Hawks’ Budenholzer adjusting to coach/GM role, had mentor for many years in Popovich

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Mike Budenholzer came to Atlanta to be a head coach, after passing on other chances, because he had worked with general manager Danny Ferry in San Antonio and thought they could build a Spurs East kind of organization.

Then Ferry shot himself in the foot, being at the very least careless and unthinking with a bigoted comment in a scouting report, something he paraphrased close to verbatim in a conference call with ownership. Make no mistake, whatever was in the report Ferry screwed up. That is why he is now on leave from the team (and may not return, depending on the new owner coming in).

That leaves Budenholzer doing both jobs, coach and GM. It’s not what he signed up for.

Fortunately for him he had a mentor — Gregg Popovich has had both roles at San Antonio and Budenholzer was his assistant for nearly two decades. Budenholzer also learned from Spurs GM R.C. Buford, who works hand-in-hand with Popovich, and the Hawks coach told Steve Aschburner of NBA.com that prepared him for this job as much as anything.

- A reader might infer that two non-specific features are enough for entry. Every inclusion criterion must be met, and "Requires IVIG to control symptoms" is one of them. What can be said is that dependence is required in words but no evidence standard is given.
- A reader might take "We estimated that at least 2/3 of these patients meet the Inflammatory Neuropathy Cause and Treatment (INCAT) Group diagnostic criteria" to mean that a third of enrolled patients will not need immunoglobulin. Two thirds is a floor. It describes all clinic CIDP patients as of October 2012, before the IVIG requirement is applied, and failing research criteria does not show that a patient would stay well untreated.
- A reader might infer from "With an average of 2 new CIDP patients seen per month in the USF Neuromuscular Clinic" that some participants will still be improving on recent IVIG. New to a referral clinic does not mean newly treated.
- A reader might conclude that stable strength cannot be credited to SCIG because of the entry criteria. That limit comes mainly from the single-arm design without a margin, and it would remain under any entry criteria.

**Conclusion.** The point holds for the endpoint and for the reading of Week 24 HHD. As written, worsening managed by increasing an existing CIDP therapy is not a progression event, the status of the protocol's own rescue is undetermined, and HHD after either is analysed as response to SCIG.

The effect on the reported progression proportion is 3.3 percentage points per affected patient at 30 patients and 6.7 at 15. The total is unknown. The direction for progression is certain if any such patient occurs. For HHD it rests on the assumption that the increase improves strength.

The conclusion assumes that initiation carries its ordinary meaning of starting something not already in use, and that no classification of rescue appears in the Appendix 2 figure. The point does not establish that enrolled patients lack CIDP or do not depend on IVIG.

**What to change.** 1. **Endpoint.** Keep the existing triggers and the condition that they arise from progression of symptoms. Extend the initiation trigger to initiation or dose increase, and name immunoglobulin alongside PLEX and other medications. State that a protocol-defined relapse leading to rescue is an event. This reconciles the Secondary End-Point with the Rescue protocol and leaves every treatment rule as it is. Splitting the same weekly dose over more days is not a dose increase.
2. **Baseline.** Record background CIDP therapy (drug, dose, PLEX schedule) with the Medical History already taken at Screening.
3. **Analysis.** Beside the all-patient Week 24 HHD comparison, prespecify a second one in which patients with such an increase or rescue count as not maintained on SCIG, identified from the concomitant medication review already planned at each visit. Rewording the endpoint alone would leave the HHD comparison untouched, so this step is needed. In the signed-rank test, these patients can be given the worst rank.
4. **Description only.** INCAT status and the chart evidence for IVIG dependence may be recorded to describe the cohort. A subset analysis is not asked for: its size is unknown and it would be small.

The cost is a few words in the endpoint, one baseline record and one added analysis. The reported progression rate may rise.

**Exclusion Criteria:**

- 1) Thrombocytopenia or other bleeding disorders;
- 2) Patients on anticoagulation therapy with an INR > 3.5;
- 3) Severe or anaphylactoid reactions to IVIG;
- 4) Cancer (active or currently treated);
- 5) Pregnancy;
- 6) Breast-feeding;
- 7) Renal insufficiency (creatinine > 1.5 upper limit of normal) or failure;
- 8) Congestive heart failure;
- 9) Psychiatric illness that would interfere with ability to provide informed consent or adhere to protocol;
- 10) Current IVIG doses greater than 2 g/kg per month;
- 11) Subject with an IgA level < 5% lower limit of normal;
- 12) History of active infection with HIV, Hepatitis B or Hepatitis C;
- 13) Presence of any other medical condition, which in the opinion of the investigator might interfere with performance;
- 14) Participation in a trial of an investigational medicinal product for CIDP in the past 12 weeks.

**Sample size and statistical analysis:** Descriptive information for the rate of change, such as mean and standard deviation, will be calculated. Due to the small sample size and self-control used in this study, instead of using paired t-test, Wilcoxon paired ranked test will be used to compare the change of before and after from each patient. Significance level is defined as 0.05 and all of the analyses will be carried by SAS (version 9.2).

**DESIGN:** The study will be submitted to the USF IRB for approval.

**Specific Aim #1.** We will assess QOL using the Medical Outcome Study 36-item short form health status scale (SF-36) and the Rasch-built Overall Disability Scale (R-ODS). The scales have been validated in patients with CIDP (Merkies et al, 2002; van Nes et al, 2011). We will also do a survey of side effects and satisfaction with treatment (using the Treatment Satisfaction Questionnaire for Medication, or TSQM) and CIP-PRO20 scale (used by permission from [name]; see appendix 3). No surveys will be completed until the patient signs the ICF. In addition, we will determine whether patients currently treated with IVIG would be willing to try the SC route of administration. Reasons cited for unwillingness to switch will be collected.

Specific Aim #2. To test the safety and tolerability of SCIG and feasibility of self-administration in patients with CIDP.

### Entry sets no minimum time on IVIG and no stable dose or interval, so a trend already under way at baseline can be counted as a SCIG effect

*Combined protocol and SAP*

“There are extra things you have to do to prepare for camp and the season,” Budenholzer acknowledged. “But we’ve got a great group. So there’s more work but I think we can manage it. The team, for the most part, is in place. That’s the most important thing….

“It’s something where I spent 19 years in that kind of a set-up,” he said. “To whatever degree I can be comfortable, I wouldn’t feel that now if I hadn’t spent all those years around that in San Antonio with Pop and R.C.”

Budenholzer’s situation is different from Popovich — or Doc Rivers, Stan Van Gundy and Flip Saunders, the other NBA guys with both jobs — in that his is temporary. The Hawks were thrown into this front office mess with the release of Ferry’s audiotape and now the future direction of the Hawks organization will fall to a new owner coming in once Bruce Levenson sells his share of the team (part of a different race-related scandal in the Hawks organization).

That new owner likely brings in a new team president/GM quickly — a guy who will not have hired Budenholzer and may view organization or how to build the team differently. A guy who might want his own guy in the coach’s seat.

But for now, lifting the Hawks beyond the “they’re okay” status the franchise has lived in for seemingly many years falls all on Budenholzer. Ready or not.